Cline, last week: Cline cited testimony by Yearwood’s trial lawyer, Lawrence Campbell, at a hearing in 2004 in which he was accused of being ineffective. In the hearing, Campbell testified that his DNA expert would not say much different than what the state’s expert would have said. Cline said it should have been reported that the defense expert’s “conclusion was the same as mine.” Cline also said she gave The N&O the names of the SBI’s expert on DNA, Mike Budzynski, as well as a legal adviser at the SBI, and the agent who did the work, Brenda Bissette.

The record shows: The N&O reported that the DNA testing is clear about Yearwood: No fluids, hair or other forensic evidence tied him to the crime. The N&O obtained a list of questions about the DNA provided by the defense expert to Campbell on the eve of trial to prepare him for questioning the SBI’s DNA expert. The questions reflect that there was no DNA other than the girl’s in the evidence and that an affirmative conclusion from the testing is “that there is no DNA evidence implicating Mr. Yearwood.” The N&O directly quoted Budzynski in its reporting and reported that Bissette, who was removed from casework through retirement after questions about how she handled an unrelated case, declined to comment. The N&O also wrote that a sentence in the report saying “no conclusion” could be reached about the donor of presumed saliva found on the girl gave Cline an opening. The article also reported that the SBI said the report would not be written today the way it was at the time.

Defense expert’s memo on DNA:

A therapist’s knowledge

The background: The N&O reported that a therapist who was treating the child in the Yearwood case “was not aware of the girl’s history,” which records showed included past instances of “suspected sexual abuse, severe traumatization and confirmed sexual exploitation” by her father. The newspaper reported that the therapist, Betty Phillips, was treating the child only for the alleged assault by Yearwood and was allowed to testify about it.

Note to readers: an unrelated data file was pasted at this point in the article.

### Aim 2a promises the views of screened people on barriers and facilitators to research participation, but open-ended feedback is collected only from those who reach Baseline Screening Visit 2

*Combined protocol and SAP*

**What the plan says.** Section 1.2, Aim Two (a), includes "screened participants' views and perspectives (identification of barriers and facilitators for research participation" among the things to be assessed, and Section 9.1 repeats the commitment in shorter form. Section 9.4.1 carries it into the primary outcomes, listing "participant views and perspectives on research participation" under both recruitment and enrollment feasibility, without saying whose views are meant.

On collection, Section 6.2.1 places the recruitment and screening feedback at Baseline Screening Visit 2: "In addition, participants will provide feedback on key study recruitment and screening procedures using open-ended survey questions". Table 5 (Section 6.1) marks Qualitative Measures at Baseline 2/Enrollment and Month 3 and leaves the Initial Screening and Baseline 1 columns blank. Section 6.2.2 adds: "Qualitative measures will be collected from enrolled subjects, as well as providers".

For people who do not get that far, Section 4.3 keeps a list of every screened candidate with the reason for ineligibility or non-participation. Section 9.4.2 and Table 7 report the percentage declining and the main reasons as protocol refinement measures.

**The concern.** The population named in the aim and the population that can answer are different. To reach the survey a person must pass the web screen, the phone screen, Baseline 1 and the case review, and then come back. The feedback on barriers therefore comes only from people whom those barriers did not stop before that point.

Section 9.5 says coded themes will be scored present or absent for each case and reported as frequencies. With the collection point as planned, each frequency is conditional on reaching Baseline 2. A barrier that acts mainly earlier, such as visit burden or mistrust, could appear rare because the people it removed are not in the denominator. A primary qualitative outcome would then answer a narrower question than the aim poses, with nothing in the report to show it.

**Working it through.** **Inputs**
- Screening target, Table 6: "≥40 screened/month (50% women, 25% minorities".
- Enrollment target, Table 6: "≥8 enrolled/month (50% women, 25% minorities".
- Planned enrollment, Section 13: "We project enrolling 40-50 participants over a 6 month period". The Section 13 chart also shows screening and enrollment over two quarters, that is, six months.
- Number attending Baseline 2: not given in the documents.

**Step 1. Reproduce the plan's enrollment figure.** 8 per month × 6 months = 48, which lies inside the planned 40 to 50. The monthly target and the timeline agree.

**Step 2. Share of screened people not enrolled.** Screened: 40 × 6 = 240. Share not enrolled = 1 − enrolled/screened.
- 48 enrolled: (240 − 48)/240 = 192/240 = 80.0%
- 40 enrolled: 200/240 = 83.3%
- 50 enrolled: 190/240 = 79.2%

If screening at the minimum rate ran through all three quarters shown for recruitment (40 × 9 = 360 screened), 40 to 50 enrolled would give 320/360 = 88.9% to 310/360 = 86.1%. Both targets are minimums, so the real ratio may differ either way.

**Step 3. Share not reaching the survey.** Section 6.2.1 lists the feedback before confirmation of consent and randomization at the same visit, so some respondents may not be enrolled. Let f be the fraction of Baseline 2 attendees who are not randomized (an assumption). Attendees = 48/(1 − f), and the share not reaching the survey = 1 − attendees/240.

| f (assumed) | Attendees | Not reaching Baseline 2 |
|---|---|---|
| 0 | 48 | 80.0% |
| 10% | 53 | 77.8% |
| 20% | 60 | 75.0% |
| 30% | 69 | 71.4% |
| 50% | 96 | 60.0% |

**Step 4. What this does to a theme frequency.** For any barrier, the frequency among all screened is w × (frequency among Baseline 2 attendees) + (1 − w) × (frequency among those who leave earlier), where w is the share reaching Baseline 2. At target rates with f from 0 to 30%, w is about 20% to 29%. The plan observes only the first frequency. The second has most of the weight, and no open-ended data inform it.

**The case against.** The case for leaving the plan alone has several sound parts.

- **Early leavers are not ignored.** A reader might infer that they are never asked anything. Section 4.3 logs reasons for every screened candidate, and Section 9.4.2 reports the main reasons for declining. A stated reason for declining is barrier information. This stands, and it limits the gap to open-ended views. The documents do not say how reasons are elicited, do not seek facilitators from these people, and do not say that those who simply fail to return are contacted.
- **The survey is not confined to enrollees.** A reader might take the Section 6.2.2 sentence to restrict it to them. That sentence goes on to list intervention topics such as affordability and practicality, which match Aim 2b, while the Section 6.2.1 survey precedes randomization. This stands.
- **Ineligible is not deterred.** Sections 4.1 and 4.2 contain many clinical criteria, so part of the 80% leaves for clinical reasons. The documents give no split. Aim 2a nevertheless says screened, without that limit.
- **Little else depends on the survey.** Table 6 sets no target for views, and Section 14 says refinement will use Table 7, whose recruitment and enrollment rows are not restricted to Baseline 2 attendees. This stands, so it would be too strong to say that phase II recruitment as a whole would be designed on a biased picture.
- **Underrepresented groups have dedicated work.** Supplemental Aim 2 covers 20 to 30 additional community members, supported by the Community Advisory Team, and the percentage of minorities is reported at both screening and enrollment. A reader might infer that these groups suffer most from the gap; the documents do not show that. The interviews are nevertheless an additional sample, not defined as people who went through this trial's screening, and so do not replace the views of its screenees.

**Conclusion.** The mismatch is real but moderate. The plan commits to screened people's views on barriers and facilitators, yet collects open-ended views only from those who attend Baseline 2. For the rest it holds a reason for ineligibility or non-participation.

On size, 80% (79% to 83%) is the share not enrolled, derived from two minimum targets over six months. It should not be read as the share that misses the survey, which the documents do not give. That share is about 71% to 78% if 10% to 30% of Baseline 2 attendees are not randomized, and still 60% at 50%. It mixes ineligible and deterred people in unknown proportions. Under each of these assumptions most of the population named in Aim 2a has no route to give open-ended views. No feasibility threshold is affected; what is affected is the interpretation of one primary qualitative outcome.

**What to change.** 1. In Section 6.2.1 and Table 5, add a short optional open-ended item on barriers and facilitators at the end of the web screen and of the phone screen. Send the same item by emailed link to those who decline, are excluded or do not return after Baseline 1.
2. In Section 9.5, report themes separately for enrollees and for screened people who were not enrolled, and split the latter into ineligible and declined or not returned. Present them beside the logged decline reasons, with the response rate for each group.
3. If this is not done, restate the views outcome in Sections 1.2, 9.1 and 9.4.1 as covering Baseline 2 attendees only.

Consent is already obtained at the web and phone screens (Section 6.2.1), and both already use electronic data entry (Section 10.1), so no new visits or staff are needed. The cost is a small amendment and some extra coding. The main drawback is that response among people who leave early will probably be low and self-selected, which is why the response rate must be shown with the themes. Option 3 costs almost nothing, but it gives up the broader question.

Cline, last week: Cline said she received a letter from the therapist disputing the characterization that she “was not aware of the girl’s history.” “That was not true,” Cline said.

The record shows: The N&O relied on the therapist’s testimony and Cline’s argument to the judge in regard to what the therapist knew about the past. After the therapist was questioned by both sides, Cline told the judge: “What it – it appears that the doctor has not based her opinion on these prior incidences. It appears from the direct examination, and specifically cross-examination, that she has no personal knowledge of this, nor does she have professional knowledge of it. Therefore, she would not be a competent witness to testify about any of these prior incidents. Some psychologists and psychiatrists do review prior records and notes to formulate a basis. She hasn’t done so.”

Cline addresses the court about therapist’s knowledge:

Questions about a shoe